The Codex Faenza manuscript 1 is an unique source of late medieval ornaments. The manuscript shows figurations over plain chant lines and ornamentation of existing compositions. Ensemble Currentes has been using this as a source of ornaments for existing pieces. Slower note values and basic structures can be replaced to create a richer surface. Figures can be memorized and spontaneously inserted. These figures become vehicles to stand still or move steps upwards or downwards by different intervals. The first note of an ornament is not at all always a consonance to the plain chant line, but it is circling around a consonance.

I turned to Codex Faenza to collect ornaments for my own use. The first Kyrie has mostly one plainchant tone per measure in the modern notation of the Plamenac edition. 2 Piece number 28 has rapid ornamentation in tempus imperfectum around "La dolce sere" by Bartolino da Padova.

This patch defines criteria for ornamentation.

  • The duration of an ornamented note is between 50 and 5500 milliseconds. This will open for extremely rapid, as well as slowly augmented ornaments. The curve shapes are randomized.
  • With other criteria met, there is a 50-99 percent probability of ornamentation.
  • The possible interval scaling for unison intervals is between .1 and .9, meaning the intervals will be diminished to various degress.

Curve shapes can emulate a musician shaping the tendencies through a piece of music. This ornamentation method is not sensitive to mode, and does not match ornamentation figures to steps in a scale. This would be necessary to create stylistic ornamentations. Microtonality and disregard for modal structure is not part of this late medieval style. Ornament speeds are potentially not quantified to common subdivisions of a piece, allowing intricate polyrhythms through stretching. This ornamentation machine creates distortion of a style, by intended features and by what it is lacking. Distortion was central to my involvement in the "Wheels within wheels" project. When the machine fails, the composer can intervene and make choices.  Let us hear one of many possible Dufay ornamentations.

It is ornamented by this process in different levels of fractalization.


Using the whole Codex Faenza, the selection of figures would be much larger, and the most common figures would have a higher probability faced with random selection. These ornaments became inputs of an ornamentation machine for the OM-Ruben library, named 'r-ornamenter'. Ornamentation should replace simple patterns with richer figurations. This took the form of a search function with input parameters.

  • What is the minimum and maximum length of an ornamented note? A curve shape defines the trajectory of this treshold.
  • What is the minimum and maximum percent probability of ornamentation to happen at a given point? This is also controlled by a curve shape.
  • What is the interval from one note to the next, which of our input ornaments are matching the interval, which are closest to the duration? If there are many results, a random selection will happen. If there are no ornaments for this exact interval, pitches will be microtonally stretched from the closest match. The duration of an ornament will be stretched or compressed to the note duration of the music to be ornamented.
  • If the interval is unison, should we microtonally stretch the interval range? The stretching range is controlled by a curve shape.

The following demo patch shows Guillaume Dufays motet "Nuper rosarum flores" ornamented by figures from the mentioned parts of Codex Faenza. Each rendering of this patch will create a differently ornamented version of Dufay. It is possible to experiment by replacing the piece and the repertoire of ornaments.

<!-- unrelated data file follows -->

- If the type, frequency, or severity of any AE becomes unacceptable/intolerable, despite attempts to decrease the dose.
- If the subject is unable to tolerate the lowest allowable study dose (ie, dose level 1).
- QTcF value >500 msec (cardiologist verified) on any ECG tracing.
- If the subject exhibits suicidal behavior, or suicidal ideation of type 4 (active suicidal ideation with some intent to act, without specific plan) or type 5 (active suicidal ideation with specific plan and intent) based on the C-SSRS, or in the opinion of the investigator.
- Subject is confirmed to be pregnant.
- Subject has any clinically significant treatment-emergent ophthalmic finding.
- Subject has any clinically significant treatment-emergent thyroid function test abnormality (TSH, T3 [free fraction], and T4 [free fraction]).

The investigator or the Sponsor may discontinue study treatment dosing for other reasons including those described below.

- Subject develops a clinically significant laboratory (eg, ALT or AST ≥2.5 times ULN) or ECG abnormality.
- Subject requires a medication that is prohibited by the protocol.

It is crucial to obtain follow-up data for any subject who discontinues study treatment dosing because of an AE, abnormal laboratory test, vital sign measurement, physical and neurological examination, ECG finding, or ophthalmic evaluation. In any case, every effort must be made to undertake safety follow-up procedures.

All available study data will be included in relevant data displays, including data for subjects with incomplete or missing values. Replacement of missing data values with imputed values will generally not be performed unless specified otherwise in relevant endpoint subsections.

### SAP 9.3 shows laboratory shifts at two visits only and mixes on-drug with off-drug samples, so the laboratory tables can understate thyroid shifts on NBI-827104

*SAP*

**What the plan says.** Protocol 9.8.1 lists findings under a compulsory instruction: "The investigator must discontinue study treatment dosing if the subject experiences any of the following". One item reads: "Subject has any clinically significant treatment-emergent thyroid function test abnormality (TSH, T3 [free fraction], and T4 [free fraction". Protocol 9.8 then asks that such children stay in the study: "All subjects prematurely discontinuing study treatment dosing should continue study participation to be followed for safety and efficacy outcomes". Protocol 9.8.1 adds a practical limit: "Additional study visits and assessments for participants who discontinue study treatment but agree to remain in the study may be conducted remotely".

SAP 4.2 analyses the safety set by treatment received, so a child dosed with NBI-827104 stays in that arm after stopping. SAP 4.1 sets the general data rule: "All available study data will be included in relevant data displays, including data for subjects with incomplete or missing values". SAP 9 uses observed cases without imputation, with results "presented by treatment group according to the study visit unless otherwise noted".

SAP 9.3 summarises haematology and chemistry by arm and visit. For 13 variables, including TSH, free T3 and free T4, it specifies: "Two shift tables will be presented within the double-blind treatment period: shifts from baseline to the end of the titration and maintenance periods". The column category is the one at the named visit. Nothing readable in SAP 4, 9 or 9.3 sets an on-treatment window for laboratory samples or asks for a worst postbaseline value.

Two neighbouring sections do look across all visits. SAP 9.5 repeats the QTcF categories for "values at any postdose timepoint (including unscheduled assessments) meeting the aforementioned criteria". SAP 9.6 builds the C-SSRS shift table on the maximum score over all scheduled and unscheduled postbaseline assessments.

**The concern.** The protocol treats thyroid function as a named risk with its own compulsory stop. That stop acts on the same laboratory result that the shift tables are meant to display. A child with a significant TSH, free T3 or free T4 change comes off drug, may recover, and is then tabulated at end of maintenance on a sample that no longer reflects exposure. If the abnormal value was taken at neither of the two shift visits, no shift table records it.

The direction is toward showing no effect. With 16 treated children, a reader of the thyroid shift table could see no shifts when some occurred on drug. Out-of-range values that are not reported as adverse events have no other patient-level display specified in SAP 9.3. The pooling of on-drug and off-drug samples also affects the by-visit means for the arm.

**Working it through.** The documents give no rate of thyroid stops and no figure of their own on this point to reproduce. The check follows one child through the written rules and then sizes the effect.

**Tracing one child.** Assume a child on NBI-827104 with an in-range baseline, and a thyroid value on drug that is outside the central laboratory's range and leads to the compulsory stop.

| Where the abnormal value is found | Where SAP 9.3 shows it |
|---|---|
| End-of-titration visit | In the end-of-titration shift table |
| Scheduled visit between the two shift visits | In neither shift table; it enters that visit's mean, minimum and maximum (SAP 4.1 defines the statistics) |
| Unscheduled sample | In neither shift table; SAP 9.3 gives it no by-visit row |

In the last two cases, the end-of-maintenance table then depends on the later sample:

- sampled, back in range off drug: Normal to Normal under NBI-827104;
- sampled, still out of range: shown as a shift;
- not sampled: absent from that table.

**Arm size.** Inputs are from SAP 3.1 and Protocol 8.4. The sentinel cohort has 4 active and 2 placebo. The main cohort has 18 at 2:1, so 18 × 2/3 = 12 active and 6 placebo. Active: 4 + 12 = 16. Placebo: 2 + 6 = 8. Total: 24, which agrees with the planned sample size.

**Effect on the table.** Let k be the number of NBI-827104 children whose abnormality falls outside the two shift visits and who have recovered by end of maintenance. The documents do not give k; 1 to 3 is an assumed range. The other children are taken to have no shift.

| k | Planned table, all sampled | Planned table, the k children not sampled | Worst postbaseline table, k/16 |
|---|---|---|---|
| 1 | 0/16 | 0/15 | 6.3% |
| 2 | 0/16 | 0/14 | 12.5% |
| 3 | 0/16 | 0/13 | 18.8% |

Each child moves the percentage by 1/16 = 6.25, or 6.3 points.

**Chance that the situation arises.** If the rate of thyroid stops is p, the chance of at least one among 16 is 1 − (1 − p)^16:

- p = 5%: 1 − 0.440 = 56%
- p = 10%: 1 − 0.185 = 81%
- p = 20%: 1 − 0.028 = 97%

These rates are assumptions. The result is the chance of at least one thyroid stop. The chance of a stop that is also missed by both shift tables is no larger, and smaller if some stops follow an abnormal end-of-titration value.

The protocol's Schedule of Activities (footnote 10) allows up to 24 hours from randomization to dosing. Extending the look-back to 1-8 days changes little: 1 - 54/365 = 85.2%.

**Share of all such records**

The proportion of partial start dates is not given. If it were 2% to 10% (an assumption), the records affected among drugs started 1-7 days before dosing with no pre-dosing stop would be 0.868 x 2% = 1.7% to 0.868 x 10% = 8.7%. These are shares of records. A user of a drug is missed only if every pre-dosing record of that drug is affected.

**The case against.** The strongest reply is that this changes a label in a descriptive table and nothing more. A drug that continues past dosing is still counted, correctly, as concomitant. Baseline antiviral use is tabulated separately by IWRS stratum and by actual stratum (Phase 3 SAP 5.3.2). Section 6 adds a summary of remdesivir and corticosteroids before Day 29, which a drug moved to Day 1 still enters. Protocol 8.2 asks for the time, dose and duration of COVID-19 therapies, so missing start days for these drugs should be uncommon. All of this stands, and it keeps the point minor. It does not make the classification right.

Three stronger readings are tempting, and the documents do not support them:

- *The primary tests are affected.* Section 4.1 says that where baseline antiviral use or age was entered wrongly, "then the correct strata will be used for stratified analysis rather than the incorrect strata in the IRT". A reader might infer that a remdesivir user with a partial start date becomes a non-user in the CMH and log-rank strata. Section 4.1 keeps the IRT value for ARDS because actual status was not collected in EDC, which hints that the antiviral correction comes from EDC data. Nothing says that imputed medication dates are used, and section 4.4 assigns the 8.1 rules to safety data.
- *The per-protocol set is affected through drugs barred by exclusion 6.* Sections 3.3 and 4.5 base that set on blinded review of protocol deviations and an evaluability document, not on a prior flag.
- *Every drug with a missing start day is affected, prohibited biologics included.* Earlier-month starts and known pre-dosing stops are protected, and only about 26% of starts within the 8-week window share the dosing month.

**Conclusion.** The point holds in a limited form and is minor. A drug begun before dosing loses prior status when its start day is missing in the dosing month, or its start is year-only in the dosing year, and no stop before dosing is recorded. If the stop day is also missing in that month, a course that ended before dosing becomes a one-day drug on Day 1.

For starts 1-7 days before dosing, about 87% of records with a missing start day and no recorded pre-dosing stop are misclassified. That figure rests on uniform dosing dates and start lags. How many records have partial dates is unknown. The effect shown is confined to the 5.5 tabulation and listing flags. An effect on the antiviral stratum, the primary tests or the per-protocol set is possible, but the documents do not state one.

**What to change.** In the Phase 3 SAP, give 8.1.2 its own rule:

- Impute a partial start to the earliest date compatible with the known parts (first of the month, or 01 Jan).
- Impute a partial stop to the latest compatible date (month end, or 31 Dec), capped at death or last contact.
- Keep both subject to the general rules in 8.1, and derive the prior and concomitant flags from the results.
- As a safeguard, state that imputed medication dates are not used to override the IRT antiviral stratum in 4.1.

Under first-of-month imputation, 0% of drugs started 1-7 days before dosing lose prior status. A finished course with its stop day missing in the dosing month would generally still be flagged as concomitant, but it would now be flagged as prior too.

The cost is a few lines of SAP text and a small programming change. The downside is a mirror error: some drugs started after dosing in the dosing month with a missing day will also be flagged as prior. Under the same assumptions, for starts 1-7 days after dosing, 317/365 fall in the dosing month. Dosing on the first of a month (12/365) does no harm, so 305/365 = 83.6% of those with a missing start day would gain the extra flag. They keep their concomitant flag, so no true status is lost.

Allowing very short notes to be ornamented creates ornamentation at rapid, almost unplayable speeds. This may bring associations to other musical traditions of the world. In order to avoid simplifications, I will not name a particular one.

Replacing long notes with typical ornaments was based on what the Ensemble Currentes was doing. I did also try a fractal approach. Patterns in nature expand from simple patterns to infinite detail. In computer graphics, a mountain can be drawn by endlessly subdividing lines within a triangle. 3

A melodic pattern is analyzed, and we assume that a turning point is by a change between ascending and descending movement. A series of intervals between two turning points is a segment considered a potential ornament. At the middle between two turning points of the melody, a random ornamentation can be inserted. You can choose whether it should be original, retrograde, inversion or retrograde inversion, and whether intervals should be microtonally scaled by floating numbers. This process generates a form of self similarity, as a melody is ornamented with fragments of itself. This continues recursively, the same process is repeated on the result. It does not take many iterations to expand some hundred notes to thousands or millions of notes.

This fractal self-similarity was implemented in the OM-Ruben library through a function called 'r-chord-to-granular-pitch-inflection'. In a demo patch I show an example of using this for granular synthesis with Csound. It was possible to create a dense cloud of notes deduced from randomized melodies or series of figurations from Codex Faenza.

This is the beginning of the diminution line for "Soto l'imperio" from Codex Faenza.

This is of course a grave simplification of how ornamentation works in a musical repertoire. When it is all ups and down, we are missing all the curlings and fluctuations around a pitch which we will find a lot of in the Codex Faenza manuscript. We have zoomed to far in. It is creating a world of self-similarity and repetition, while smoothening out stylistic characteristics of the original. Finding more sophisticated principles of melody segmentation would be a possible way to progress.